The prose is very dry (and not in a noticeably humorous way), though the narrative voice is self-aware enough to joke about parser IF's conventions of poorly anticipated default responses and of refusing to allow players to engage their kleptomania for practical management reasons by giving shallow narrative-based refusals.
Burkean political philosophy is referenced, and the descriptions of the paraphernalia scattered around the "Adminstration Centre" speak to heavy-handed authoritarianism. This sets up an expectation of a dystopian theme, if not necessarily a dystopian setting. However, the game does not follow through on this. Despite all the political beats struck by the beginning of the game, despite the fact that the player character is seeking power over Western civilization, the portrayal feels not much different than a generic slice-of-life day-at-the-job game. Granted, this could all be part of a grand joke, as exemplified by the Idiot's Guide computer book in the Security Administrator's office. However, in general the jokes seem to be simple nods to computer nerdiness or to IF tradition, such as a network connection labelled "Z5." The writing is too dry to provide either a sense of serious commentary or a pattern of irony.
As a parser game, Final Exam is quite successful. The central mechanics involve a complex implementation of a draggable cord, one of the conventionally difficult situations to code and to simulate within a parser model. This incredible feat of implementation and Inform programming involves a length of cord that must remember its path from fixed connections in certain rooms as it is extended into other rooms. Furthermore, the cord can be spliced to lengthen it or cut to shorten it at the player's will. The image of this complicated simulation is presented quite clearly and logically by the accompanying text. Naturally, the execution of this mechanic in the primary puzzle scheme can a bit murky at times, making the final solution to the main sequence slightly more confusing than it perhaps could have been. There is some tedium involved in using the cord mechanic; there are some situations that the code doesn't seem to have anticipated very tightly. However, it's impossible to judge this mechanic as any less than thoroughly implemented. It is strongly integrated into its environment. Playing with the cord mechanic will probably be a pleasure to most traditional parser IF players.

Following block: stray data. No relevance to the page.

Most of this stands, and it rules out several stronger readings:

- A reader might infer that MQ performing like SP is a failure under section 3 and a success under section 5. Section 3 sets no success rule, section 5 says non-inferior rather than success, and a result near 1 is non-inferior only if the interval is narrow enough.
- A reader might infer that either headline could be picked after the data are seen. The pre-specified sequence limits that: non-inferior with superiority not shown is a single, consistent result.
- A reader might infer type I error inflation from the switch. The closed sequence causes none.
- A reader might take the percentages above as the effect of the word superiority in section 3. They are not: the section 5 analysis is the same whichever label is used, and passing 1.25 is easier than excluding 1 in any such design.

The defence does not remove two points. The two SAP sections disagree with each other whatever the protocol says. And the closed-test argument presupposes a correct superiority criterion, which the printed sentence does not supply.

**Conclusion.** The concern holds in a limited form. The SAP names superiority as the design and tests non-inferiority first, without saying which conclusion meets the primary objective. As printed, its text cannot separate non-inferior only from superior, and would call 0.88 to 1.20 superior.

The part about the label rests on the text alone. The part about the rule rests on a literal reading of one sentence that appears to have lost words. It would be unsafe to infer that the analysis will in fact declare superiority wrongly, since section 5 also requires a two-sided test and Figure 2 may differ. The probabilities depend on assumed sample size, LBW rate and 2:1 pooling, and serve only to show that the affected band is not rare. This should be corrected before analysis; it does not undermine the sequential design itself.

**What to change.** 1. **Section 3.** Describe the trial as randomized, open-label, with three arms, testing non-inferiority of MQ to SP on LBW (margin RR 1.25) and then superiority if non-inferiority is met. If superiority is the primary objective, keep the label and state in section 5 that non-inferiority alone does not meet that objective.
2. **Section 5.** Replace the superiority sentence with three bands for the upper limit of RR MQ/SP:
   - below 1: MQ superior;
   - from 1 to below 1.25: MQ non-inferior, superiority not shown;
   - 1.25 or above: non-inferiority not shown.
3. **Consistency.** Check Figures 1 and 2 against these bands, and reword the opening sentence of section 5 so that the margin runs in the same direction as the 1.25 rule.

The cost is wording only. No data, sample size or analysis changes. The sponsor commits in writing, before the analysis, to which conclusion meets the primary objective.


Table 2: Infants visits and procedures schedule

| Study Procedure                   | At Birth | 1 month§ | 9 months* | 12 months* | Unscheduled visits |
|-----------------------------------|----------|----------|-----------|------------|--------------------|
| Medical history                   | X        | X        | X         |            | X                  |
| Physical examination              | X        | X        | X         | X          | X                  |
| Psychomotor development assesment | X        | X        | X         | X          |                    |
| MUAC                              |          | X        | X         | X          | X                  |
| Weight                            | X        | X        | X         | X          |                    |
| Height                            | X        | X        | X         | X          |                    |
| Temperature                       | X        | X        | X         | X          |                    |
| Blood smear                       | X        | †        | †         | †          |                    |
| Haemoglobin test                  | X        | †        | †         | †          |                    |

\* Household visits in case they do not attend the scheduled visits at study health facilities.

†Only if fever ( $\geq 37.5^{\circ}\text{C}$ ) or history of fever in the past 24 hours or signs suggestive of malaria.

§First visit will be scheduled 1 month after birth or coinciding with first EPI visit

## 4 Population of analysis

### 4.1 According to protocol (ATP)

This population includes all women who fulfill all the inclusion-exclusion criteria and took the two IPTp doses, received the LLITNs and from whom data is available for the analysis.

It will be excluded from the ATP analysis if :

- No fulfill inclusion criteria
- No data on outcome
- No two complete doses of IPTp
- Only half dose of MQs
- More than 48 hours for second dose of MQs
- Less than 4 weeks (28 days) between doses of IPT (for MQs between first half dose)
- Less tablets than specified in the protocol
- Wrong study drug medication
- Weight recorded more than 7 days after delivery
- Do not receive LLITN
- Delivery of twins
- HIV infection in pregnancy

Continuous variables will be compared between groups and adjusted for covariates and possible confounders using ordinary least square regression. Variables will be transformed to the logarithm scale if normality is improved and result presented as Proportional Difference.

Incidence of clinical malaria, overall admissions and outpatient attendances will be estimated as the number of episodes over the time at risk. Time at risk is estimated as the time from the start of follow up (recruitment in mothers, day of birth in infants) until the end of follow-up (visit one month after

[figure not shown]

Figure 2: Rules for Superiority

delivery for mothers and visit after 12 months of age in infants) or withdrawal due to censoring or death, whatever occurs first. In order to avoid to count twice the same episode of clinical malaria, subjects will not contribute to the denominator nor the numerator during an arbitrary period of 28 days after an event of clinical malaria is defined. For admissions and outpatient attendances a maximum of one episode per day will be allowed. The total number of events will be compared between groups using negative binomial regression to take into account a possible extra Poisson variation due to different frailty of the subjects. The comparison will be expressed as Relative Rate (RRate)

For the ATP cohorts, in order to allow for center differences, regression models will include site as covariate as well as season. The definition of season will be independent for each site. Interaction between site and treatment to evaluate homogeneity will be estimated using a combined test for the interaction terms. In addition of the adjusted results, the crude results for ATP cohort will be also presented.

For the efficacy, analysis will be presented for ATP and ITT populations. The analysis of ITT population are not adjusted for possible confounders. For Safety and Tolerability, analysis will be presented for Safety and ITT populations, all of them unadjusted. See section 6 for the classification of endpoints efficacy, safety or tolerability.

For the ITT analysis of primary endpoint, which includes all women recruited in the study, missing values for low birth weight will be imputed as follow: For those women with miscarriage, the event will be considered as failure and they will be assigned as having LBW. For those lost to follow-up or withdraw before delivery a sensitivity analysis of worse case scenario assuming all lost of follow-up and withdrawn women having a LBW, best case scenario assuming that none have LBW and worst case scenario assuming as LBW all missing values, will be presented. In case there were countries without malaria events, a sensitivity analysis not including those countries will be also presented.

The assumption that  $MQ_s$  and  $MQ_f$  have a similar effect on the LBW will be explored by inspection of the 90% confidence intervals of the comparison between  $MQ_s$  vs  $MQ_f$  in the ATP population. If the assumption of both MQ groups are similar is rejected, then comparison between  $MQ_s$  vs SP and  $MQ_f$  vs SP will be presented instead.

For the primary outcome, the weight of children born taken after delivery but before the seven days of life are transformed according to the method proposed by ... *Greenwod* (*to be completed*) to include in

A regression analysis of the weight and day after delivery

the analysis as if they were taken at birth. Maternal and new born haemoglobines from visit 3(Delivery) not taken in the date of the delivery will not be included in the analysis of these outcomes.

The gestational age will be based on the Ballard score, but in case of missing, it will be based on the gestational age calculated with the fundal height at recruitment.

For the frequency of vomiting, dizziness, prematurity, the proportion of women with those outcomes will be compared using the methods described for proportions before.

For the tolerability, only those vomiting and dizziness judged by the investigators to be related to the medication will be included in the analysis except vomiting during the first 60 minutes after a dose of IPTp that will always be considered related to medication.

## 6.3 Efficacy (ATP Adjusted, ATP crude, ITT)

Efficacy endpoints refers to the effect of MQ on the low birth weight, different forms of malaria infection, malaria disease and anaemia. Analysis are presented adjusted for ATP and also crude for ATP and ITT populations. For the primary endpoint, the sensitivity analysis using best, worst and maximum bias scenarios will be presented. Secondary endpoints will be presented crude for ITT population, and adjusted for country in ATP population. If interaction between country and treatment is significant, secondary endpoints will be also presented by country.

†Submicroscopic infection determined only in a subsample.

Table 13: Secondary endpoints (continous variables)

The central puzzle scheme involves a fairly small zone set off from the still smaller framing area. Going through the details of the rooms to uncover puzzle components is a large part of gameplay, although it is fairly easy. (For example, the "SEARCH" command is integrated into examining.) Mapping is probably necessary to solve the major puzzle, although there is no attempt to confuse the player regarding the layout of the rooms.
Like everything else about Final Exam, the map design evokes classic text adventure conventions without leaning on them too heavily. The game stands solidly in the tradition and even alludes to the legacy without leaning on it. The game carries its own weight in its own right, without depending on players' nostalgia. It's encouraging to discover that in 2015 excellent text adventures can still be crafted out of the old mold without too much meta baggage.
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This is version 7 of this page, edited by jwhitham on 17 November 2015 at 1:47pm. - View Update History - Edit This Page - Add a News Item